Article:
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Hugh Ferguson retiring as Program Chair

Hugh Fergusen
Hugh Fergusen, School of Psychology & Counseling

Our friend and colleague Hugh Ferguson has decided to retire from the administrative role of Program Chair of the Mental Health Counseling Program in SOPC.  For many of us, it feels like the ending of an era.  

Hugh began teaching at Cambridge College in the Spring of 2008 and became Program Coordinator in the Summer of 2010 when he immediately became immersed in improving and broadening the scope of the program and its accessibility for students.  His guiding hand can be seen in almost every pivotal and transformational turning point in SOPC's development over the 11 years of his contribution as Program Chair.  Working closely with his faculty colleagues we can recall all that he helped to shape: 

  • Introduction of the standardized 60 credit program, down from as high as 78 credits, making SOPC a viable competitor among our sister schools 
  • Introduction and consolidation of a course in Research Design and Methodology to meet licensure requirements, taking the place of the IRP  
  • Consolidation of Projective Testing and Intelligence/Achievement Testing into a single course, making it licensure compliant while opening up credits for another course for students to take 
  • Consolidation of the two courses, Career Counseling, and Vocational Analysis and Job Placement into one course, again to open up credits for another course for students to take 
  • Consolidation of Adolescent and Child Psychopathology with Psychopathology to make it more licensure compliant 
  • Reconfiguration of Puerto Rico's MFT program into a Massachusetts-compliant 60 credit LMHC program  
  • Recraft of California's 60 credit MFT program to help launch it as a license compliant program 
  • Re-connection efforts with our vast alum body of students who graduated with 36 credits, to inform them, in 2015, of licensing board's introduction of a deadline to enrolling in a CAGS or Certificates as pathways to licensure 
  • Reconfiguration of SOPC programs to meet new 2015 license requirements 
  • Creation, with PC colleagues, of a 66 credit MH and School Counseling program which was approved by the licensing board 

Hugh has served SOPC in so many capacities, contributing his expertise and experience and providing his thoughtful guidance in matters monumental and minuscule.  He would regularly see the broadest context of every concern, but no detail was too small to follow through. ​ It is easy to forget how long his tenure has been.  He assisted in the transition, hiring, and training of three academic advisors and helped in the development of the office and role of the Assistant Dean of Field Experience.  He has been with us through two NEASC visits.  Along with the present SOPC team he worked with the following coordinators and chairs, some of who he helped hire: Joseph Huff, Leroy Kelly, Paul Deschenes, Paul Gerson, Colleen Goode, Stephen Merther, Richard Chester, Frank McNamara, Robin Worthington Johnson, Vita Golub, Elena Cherepanov, Kate King, and John Ciervo.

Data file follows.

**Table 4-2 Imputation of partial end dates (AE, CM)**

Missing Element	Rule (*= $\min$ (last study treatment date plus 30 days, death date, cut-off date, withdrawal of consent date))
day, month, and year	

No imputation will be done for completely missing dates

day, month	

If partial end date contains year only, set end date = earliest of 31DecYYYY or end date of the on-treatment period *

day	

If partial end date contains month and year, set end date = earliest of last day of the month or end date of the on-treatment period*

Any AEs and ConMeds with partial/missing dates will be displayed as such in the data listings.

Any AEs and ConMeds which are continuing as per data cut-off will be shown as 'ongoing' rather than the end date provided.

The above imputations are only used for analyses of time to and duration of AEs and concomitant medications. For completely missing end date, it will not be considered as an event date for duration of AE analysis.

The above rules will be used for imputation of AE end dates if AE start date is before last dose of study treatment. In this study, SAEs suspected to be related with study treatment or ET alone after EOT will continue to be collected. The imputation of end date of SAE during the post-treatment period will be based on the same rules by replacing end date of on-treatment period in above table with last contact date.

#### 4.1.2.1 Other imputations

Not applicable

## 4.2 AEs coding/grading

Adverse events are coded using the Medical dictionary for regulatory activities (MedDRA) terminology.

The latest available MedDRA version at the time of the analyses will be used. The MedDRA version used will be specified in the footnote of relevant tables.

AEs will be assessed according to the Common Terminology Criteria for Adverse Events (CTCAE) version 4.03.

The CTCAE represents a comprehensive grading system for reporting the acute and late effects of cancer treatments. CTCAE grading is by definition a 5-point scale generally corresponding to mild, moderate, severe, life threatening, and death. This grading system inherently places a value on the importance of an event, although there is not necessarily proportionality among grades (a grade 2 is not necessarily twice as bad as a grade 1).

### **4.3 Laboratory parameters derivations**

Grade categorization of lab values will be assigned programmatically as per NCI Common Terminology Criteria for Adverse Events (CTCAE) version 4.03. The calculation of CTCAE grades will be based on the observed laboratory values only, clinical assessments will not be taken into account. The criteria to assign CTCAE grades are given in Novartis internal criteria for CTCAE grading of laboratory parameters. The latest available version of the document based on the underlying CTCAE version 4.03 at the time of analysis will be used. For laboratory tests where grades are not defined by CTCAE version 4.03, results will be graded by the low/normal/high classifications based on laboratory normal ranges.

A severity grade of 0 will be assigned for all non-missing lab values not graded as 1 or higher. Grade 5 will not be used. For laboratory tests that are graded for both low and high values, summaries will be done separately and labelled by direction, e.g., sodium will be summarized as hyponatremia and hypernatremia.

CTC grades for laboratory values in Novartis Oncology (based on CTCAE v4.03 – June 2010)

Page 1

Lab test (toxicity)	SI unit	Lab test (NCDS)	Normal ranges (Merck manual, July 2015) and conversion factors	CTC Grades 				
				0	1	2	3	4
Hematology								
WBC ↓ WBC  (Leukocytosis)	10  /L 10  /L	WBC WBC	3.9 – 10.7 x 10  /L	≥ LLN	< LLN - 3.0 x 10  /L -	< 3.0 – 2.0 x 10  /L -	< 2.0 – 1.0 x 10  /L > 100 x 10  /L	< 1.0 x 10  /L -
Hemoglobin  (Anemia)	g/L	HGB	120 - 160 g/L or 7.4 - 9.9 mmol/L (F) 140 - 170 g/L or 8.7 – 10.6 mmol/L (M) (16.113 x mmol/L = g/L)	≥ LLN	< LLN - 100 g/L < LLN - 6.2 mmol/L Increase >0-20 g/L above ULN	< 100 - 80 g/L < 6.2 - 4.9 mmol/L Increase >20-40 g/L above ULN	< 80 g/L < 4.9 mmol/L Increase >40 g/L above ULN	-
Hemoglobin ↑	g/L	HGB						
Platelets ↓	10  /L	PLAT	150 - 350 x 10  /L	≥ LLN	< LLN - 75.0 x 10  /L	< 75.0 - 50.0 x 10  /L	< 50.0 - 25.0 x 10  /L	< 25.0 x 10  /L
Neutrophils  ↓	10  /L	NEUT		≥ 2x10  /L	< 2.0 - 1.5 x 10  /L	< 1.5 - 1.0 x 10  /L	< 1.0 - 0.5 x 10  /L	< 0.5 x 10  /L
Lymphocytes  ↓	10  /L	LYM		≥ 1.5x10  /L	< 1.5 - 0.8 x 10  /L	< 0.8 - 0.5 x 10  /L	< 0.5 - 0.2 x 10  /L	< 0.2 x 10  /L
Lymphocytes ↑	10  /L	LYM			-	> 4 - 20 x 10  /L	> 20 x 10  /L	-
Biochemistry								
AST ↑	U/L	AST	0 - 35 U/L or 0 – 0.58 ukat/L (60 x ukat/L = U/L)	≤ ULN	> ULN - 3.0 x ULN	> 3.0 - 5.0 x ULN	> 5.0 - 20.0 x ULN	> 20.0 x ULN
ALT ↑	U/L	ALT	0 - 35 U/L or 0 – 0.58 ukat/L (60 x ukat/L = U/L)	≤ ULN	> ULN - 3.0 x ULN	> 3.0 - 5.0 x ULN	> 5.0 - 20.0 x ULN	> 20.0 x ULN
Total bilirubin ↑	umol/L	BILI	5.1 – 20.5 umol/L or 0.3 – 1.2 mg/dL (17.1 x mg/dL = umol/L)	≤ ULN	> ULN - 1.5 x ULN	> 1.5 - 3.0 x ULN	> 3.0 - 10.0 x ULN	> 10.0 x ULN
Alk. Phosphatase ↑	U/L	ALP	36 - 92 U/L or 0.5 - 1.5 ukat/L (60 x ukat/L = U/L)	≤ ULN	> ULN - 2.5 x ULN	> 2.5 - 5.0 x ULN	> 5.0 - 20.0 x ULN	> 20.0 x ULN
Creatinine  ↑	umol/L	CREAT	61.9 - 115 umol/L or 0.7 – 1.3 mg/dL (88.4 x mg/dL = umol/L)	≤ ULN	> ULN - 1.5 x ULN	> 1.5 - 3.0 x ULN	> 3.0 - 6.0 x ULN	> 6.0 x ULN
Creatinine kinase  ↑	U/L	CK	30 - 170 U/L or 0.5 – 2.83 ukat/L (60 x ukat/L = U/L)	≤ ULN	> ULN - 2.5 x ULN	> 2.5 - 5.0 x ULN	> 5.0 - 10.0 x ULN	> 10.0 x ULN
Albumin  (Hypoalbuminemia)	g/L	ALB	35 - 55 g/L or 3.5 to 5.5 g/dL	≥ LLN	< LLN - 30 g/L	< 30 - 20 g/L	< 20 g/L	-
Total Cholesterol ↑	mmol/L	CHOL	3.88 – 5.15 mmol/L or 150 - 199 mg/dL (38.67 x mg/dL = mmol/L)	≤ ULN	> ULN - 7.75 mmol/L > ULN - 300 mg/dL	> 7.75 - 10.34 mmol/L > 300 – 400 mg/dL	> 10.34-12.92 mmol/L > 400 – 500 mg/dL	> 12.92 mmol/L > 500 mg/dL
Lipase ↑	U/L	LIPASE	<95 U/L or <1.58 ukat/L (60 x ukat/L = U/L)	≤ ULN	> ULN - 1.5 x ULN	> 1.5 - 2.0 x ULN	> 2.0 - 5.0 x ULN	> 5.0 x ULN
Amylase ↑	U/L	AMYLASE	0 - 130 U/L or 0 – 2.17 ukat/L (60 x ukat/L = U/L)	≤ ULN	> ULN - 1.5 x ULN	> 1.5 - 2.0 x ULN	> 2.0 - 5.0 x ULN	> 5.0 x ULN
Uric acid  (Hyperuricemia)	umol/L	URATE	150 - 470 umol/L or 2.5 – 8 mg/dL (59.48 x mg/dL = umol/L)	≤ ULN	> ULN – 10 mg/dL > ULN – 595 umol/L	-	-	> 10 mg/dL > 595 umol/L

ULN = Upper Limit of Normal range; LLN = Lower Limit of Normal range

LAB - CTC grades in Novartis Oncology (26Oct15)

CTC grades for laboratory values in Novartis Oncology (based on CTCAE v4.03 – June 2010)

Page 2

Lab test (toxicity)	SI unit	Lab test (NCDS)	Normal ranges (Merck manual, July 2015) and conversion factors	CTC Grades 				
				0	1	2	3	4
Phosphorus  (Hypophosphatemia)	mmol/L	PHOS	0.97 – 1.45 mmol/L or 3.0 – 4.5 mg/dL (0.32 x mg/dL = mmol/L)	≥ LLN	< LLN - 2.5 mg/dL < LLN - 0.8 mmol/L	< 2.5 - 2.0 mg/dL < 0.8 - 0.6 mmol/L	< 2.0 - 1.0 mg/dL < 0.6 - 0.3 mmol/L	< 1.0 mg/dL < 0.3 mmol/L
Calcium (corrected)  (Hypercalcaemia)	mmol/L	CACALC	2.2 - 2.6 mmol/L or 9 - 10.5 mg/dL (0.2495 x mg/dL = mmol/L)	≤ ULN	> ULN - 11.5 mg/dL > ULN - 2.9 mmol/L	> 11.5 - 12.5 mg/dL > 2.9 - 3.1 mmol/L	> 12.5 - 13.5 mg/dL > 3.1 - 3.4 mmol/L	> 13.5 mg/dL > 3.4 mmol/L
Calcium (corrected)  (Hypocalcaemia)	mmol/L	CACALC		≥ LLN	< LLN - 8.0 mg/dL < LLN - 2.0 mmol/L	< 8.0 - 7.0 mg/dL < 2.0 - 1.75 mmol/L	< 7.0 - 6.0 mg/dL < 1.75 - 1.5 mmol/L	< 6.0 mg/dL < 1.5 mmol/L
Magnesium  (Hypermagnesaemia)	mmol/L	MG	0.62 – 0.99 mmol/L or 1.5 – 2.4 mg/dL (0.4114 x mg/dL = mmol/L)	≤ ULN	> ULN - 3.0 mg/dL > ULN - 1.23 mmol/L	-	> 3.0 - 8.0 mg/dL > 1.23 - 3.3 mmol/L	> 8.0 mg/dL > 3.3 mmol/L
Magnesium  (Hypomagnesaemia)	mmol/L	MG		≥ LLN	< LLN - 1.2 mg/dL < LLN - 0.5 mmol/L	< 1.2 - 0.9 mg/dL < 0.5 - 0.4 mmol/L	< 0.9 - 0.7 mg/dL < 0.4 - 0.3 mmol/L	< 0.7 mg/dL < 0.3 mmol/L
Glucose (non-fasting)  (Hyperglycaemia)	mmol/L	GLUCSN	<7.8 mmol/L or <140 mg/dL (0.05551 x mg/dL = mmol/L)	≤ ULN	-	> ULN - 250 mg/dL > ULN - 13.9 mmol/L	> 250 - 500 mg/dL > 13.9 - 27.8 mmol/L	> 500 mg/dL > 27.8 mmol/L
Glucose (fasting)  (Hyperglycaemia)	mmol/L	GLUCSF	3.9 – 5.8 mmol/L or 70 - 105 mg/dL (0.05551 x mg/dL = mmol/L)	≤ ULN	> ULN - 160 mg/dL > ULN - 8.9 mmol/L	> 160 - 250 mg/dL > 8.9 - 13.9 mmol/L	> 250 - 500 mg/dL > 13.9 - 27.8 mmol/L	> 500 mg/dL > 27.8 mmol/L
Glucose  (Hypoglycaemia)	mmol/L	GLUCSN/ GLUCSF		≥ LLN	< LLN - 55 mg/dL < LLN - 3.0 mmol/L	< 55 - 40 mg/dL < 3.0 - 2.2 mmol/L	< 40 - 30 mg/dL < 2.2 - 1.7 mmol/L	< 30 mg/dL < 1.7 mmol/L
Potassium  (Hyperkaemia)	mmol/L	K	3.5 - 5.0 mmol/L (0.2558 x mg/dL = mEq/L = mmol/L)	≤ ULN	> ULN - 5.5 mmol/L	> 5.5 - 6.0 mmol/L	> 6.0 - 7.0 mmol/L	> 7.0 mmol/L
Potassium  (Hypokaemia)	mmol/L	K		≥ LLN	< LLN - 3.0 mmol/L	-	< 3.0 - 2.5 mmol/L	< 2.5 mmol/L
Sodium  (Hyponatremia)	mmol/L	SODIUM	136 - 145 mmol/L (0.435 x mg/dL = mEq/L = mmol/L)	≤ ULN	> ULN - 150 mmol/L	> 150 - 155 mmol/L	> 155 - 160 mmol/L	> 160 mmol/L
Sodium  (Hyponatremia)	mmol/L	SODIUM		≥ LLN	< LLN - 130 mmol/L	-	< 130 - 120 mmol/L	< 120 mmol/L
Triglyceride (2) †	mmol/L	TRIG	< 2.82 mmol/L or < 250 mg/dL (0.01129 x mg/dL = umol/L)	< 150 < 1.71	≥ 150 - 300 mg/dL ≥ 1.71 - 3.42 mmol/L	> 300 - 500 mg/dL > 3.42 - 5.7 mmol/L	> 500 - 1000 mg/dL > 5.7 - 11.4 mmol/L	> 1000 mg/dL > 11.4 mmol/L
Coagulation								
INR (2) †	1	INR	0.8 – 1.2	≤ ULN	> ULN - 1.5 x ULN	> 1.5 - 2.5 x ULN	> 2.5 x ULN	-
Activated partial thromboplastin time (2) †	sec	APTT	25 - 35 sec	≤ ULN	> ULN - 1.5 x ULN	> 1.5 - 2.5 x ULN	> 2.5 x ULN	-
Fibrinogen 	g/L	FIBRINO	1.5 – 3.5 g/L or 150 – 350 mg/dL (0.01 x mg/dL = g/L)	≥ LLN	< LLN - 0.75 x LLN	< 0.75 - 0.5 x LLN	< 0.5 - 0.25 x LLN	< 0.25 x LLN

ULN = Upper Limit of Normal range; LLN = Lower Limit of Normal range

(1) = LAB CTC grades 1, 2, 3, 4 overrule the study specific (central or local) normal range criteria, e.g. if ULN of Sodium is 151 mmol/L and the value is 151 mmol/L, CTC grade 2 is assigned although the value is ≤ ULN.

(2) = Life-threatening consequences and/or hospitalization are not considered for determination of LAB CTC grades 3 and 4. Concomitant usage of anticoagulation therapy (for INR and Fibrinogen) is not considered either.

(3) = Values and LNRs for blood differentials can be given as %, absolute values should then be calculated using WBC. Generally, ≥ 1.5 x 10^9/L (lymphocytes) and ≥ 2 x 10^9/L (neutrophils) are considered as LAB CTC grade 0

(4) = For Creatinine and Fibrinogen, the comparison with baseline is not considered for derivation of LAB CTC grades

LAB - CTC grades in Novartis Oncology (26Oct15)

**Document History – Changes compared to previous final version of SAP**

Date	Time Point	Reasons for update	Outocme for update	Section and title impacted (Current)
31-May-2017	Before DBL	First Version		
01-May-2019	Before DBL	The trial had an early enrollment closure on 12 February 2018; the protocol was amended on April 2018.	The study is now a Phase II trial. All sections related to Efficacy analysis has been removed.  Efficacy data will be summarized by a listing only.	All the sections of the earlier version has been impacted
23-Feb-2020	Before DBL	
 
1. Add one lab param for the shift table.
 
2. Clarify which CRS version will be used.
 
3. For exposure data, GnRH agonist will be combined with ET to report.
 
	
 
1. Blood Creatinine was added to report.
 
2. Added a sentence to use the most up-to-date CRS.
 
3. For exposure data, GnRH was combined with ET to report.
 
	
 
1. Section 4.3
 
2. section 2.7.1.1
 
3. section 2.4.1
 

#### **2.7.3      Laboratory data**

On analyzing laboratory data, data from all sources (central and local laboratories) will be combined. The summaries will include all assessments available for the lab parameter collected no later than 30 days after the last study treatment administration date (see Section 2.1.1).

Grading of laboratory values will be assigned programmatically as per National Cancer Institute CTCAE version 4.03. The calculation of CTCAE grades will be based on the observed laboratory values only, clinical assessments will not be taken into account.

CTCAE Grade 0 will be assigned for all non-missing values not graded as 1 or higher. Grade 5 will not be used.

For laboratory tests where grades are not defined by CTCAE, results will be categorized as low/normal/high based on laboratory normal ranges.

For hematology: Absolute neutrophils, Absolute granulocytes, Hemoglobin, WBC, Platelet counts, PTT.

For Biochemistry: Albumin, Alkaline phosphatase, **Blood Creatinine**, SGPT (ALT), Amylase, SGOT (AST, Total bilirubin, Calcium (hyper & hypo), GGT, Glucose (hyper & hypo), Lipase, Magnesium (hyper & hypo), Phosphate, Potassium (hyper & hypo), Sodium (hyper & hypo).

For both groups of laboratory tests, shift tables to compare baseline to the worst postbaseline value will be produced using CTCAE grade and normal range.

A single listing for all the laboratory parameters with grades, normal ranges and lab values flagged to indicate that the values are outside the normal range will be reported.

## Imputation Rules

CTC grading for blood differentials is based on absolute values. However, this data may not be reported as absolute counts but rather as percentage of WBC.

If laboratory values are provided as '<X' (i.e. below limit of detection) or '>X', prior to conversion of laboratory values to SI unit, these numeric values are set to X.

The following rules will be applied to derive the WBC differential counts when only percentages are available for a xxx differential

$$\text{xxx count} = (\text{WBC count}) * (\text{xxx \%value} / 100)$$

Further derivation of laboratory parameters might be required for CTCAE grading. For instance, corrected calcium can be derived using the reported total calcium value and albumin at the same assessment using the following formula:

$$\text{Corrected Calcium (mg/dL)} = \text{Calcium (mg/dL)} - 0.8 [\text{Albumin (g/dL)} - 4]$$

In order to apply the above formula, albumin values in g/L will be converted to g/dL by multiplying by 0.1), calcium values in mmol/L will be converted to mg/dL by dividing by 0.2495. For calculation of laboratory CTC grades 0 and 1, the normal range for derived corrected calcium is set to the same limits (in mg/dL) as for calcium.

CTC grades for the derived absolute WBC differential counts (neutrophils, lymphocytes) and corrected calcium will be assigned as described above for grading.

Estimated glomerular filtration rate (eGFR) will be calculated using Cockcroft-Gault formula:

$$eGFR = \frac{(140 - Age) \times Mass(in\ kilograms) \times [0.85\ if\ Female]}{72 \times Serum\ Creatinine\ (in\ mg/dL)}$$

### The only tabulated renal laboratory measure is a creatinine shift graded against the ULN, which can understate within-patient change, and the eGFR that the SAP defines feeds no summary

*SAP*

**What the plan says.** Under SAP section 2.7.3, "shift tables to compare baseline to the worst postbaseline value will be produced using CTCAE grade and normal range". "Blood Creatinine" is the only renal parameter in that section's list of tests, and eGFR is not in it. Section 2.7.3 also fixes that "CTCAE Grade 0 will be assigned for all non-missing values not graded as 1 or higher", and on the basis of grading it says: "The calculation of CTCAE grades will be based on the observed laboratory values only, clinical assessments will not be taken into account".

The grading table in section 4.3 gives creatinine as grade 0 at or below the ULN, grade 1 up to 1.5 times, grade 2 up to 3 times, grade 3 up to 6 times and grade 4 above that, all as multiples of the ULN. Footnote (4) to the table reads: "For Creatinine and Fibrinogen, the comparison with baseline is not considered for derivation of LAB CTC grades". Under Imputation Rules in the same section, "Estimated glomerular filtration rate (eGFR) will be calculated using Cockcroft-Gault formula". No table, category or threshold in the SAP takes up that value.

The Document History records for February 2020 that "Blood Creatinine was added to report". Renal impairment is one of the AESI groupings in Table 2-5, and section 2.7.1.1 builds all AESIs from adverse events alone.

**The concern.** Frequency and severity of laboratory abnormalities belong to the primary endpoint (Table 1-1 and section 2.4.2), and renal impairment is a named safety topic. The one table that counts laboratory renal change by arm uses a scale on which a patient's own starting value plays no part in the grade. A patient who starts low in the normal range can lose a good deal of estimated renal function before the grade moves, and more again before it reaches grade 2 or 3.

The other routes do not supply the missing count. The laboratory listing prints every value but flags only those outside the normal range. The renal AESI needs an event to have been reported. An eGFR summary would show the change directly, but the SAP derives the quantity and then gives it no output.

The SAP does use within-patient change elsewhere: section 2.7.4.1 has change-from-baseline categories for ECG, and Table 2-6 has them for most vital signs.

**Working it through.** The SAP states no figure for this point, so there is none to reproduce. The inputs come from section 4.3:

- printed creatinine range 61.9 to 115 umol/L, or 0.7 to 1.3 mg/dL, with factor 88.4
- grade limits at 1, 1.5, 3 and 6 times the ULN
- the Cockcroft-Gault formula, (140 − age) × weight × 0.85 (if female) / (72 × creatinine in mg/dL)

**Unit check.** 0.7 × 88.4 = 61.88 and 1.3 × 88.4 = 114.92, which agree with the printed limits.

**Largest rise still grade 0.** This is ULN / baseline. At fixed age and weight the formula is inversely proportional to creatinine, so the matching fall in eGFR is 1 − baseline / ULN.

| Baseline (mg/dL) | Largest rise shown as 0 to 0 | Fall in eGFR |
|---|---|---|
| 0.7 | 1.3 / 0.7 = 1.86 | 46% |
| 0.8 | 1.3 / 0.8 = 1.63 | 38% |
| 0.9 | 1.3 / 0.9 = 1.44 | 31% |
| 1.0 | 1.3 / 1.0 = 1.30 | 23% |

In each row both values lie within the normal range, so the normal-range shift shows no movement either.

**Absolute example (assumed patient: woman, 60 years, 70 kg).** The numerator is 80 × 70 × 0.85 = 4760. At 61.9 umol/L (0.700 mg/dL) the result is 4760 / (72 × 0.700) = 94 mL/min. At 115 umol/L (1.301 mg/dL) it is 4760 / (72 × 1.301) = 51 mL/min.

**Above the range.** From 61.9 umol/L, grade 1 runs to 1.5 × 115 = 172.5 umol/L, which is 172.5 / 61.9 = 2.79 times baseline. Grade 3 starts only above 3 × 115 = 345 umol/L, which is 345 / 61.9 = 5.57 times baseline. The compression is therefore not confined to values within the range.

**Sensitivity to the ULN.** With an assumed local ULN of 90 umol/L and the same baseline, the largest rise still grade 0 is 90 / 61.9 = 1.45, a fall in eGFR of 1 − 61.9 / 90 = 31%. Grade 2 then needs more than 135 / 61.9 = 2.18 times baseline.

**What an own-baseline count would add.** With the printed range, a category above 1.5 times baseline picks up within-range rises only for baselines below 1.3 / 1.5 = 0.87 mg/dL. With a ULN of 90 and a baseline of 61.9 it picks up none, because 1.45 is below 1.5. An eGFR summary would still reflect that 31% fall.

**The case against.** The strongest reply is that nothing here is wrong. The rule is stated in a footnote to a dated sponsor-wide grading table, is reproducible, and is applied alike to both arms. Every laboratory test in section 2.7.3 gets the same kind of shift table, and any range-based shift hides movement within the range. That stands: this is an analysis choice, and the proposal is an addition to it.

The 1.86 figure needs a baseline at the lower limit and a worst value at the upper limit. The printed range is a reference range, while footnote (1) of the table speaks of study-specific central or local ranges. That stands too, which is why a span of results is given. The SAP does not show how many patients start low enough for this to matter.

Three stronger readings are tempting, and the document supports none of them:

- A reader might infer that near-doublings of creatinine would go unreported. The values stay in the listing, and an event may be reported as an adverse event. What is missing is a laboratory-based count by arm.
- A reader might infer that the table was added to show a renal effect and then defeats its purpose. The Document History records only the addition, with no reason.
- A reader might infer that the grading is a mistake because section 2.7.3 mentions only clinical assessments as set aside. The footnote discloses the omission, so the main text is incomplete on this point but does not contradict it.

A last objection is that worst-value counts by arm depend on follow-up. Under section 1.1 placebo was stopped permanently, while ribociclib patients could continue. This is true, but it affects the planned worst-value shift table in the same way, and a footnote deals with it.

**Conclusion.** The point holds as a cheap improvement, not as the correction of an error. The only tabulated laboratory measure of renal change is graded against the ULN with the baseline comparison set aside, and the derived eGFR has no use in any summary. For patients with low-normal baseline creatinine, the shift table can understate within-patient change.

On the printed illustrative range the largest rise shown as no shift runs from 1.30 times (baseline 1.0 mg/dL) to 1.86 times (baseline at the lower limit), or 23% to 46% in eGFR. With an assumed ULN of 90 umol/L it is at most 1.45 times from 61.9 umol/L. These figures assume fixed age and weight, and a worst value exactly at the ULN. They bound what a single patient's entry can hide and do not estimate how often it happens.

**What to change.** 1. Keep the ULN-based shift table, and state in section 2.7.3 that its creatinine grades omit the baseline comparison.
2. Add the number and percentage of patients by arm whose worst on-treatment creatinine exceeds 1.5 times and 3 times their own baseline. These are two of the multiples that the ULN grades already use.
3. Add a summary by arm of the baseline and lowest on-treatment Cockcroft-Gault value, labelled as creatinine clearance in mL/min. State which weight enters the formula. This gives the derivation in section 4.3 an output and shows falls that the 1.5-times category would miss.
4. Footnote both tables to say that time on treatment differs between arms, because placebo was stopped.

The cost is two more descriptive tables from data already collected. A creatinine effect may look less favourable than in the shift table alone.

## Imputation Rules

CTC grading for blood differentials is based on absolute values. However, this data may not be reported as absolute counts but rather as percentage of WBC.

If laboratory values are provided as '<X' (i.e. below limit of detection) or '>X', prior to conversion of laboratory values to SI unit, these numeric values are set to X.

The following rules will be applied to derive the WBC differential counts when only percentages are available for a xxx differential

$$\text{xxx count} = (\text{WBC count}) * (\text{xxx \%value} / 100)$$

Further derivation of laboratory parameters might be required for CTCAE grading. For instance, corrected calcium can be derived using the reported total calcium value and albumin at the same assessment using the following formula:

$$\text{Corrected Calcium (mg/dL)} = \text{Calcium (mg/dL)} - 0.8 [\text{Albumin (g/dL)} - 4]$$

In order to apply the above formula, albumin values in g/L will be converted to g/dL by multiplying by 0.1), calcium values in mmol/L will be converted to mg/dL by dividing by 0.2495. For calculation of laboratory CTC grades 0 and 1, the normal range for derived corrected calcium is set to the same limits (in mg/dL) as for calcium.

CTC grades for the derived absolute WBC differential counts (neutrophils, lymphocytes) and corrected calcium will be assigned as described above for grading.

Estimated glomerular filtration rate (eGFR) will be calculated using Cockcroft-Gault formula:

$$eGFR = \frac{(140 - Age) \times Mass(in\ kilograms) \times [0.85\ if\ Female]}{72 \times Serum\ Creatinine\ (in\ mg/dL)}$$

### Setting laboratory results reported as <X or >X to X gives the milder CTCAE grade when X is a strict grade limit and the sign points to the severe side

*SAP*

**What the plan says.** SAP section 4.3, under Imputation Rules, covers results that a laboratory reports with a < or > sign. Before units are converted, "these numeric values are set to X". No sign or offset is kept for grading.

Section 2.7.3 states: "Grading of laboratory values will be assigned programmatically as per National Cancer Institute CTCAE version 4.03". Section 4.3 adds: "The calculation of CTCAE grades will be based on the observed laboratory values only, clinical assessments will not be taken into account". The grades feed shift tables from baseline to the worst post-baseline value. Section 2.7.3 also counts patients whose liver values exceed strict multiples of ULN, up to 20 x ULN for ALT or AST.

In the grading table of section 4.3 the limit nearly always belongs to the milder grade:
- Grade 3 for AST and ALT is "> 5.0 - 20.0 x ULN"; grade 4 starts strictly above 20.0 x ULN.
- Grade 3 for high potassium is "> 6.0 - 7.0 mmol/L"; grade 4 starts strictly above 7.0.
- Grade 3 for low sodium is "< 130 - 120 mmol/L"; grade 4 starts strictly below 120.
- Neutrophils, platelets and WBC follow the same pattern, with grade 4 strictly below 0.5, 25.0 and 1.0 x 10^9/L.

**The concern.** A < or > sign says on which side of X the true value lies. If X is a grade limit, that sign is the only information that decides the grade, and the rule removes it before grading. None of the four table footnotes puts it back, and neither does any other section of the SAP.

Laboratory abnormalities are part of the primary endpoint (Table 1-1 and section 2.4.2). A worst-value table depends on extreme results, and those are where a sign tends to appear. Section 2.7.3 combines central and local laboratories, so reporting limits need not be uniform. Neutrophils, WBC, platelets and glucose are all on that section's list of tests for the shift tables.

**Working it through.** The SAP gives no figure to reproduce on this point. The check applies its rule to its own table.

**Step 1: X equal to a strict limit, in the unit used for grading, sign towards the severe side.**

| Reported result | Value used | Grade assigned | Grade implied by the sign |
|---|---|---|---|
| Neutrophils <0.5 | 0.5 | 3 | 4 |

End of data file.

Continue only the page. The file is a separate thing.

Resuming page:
On a personal note, Hugh describes himself somewhat tongue-in-cheek, as "a child of the 60's" who, when his parents told him that he would go to college, he did; but they neglected to tell him to attend class, and he "mostly didn't".  After being drafted into the army, serving in Vietnam and Germany, he attended Infantry Officer Candidate School (OCS) and Fort Benning, Georgia, and upon graduating was informed officers had to have a college degree.  He attended the University of North Carolina when he was transferred to Fort Bragg, NC. and when the UNC contract expired, it was awarded to Fayetteville State University, a “constituent institution” of UNC and an HBCU.  Hugh reports: "Interesting note, I am the only Caucasian on my yearbook page".  The army subsequently offered him the opportunity to go to school full time for two semesters and he enrolled at Methodist College in Fayetteville, NC where he graduated in May 1976.  

He returned to the Army full time with a bachelor’s degree, having met the minimum requirement.  Ten years later, with almost 20 years in the Army, he was assigned to Germany and started to think seriously about his next career.  Boston University had the contract for several graduate programs in Europe, one of which was in Counseling Psychology.  He graduated with the Ed.M. in May, retired in September 1989, became licensed as an LMHC, and became a staff clinician with MCC Behavioral Care (the Cigna mental health company) in Tampa Florida.  While there, he noted that several clients were requesting a “Christian Counselor.”   He describes himself as being "intrigued" and entered a doctoral program in Pastoral Psychology at Life Christian University and Seminary.  He completed the degree in 1995.  In 1998, he moved to Boston and enrolled at New England School of Law in the evening program, graduated in May 2002, and subsequently completed a Post Graduate Diploma in Family Law at the University of London (extension) in 2009, which was soon after he began his teaching at Cambridge College.  While we may feel we know Hugh, it is a treat to share all these facets of his growth and development, which help explain the richness of his contributions as an administrator, colleague, teacher, mentor, and friend. 

Despite retiring from his administrative position, Hugh will continue to teach, which will please his colleagues and students.  Over these years he has mentored scores of SOPC students, many of whom keep in close touch with him after they graduate.  So, while we will miss his administrative leadership, we are so pleased that he will be here longer, inspiring and engaging his students.  

Please join us in wishing Hugh well and thanking him for all he has offered.  We hope to celebrate him in-person when we return to campus.